Because of the body’s normal response to surgery and the reduction in activity that usually follows surgery, blood clot, or thrombus, formation can be a common complication. A thrombus is a blood clot that blocks a blood vessel and reduces blood flow. A thrombus can also dislodge and travel to other parts of the body, such as the heart, lungs, or brain.
Preventive or prophylactic steps can be taken to decrease the chance of developing a blood clot (thrombosis). The Joint Commission recommends that a venous thromboembolism (VTE) risk assessment be performed within 24 hours of admission to the hospital or intensive care unit. Treatment options should be evaluated for patients who are at high risk for a thrombus or VTE.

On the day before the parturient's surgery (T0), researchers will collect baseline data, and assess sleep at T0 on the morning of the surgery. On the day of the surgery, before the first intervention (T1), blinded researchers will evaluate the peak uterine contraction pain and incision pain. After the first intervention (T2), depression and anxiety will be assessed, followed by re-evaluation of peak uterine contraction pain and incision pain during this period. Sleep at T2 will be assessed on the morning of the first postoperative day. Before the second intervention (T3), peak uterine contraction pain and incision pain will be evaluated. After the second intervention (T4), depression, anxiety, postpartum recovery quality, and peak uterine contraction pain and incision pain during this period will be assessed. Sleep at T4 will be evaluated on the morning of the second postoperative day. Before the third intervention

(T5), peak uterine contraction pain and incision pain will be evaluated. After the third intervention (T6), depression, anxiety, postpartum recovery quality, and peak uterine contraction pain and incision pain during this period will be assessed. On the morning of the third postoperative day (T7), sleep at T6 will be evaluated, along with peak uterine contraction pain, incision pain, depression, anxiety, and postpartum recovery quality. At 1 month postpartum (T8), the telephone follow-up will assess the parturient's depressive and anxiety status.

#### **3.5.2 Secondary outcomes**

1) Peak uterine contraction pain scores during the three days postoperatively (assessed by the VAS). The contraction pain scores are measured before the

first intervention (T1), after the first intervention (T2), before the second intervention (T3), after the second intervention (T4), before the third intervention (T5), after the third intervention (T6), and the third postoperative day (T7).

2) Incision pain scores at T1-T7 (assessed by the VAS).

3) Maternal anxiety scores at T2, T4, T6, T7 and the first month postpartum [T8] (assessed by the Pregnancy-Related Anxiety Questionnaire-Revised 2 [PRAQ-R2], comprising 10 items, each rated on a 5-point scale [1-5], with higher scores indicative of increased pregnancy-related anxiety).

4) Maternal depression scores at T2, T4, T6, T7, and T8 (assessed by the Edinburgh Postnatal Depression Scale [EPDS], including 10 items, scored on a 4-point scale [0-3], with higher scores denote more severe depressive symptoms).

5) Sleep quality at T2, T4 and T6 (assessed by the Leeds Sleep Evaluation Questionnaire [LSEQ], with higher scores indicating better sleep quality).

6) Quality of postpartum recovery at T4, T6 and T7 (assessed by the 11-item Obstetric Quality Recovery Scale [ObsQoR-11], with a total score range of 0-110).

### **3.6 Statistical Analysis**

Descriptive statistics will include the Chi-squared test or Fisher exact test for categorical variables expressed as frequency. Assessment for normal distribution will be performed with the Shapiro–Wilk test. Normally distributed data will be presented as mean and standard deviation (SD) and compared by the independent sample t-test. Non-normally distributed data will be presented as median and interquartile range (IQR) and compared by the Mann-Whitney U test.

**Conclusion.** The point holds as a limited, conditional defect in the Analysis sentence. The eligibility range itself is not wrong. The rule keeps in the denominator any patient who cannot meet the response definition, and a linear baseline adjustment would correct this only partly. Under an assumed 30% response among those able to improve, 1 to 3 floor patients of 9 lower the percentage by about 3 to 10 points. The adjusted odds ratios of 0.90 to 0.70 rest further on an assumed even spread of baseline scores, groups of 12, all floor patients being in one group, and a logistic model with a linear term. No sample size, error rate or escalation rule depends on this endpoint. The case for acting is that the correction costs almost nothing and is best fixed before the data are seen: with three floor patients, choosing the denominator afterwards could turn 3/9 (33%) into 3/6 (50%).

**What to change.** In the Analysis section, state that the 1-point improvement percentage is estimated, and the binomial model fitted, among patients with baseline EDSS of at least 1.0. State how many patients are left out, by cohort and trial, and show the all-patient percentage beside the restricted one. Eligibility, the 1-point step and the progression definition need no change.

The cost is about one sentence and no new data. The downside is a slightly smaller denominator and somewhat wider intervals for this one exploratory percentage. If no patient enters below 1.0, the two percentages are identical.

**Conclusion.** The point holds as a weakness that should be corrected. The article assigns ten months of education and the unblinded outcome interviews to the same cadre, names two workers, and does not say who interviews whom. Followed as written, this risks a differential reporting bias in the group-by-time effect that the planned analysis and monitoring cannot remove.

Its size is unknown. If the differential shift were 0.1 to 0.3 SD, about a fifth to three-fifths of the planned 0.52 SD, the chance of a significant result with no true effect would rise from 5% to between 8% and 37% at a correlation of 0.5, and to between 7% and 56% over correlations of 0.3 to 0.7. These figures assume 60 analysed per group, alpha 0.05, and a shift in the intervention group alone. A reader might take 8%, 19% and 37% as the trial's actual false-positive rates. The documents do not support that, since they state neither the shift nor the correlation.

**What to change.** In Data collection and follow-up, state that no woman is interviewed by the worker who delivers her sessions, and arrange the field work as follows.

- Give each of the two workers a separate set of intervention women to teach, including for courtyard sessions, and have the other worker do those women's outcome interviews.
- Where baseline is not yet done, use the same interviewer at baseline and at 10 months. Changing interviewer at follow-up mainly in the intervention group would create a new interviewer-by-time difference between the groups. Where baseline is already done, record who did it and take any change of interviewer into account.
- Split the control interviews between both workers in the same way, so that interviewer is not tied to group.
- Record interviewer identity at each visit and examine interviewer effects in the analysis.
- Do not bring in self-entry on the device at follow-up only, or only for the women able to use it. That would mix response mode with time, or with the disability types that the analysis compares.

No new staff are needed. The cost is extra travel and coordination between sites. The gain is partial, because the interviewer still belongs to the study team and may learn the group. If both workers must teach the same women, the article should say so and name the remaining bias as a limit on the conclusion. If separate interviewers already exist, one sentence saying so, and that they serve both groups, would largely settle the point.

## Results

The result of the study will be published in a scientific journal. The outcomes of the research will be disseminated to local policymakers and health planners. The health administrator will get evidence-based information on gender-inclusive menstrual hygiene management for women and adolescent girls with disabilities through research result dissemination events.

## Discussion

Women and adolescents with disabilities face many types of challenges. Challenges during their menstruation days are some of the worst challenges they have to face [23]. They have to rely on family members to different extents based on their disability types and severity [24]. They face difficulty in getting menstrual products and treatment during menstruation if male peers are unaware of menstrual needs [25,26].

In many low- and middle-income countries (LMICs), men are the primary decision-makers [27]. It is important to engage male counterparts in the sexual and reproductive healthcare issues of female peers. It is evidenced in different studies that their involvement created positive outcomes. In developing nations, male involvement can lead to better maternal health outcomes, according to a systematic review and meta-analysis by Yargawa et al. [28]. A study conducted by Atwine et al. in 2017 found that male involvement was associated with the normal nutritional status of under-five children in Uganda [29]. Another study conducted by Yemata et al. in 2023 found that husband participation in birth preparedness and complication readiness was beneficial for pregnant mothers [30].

Surgery complications such as the formation of a blood clot within a vein have been significantly reduced by using blood thinning medications and other treatments, such as early mobilization and physical therapy, range-of-motion exercises, elastic stockings, and intermittent pneumatic compression devices (The Journal of Bone and Joint Surgery, September, 2005: 87-A; 2097-2112).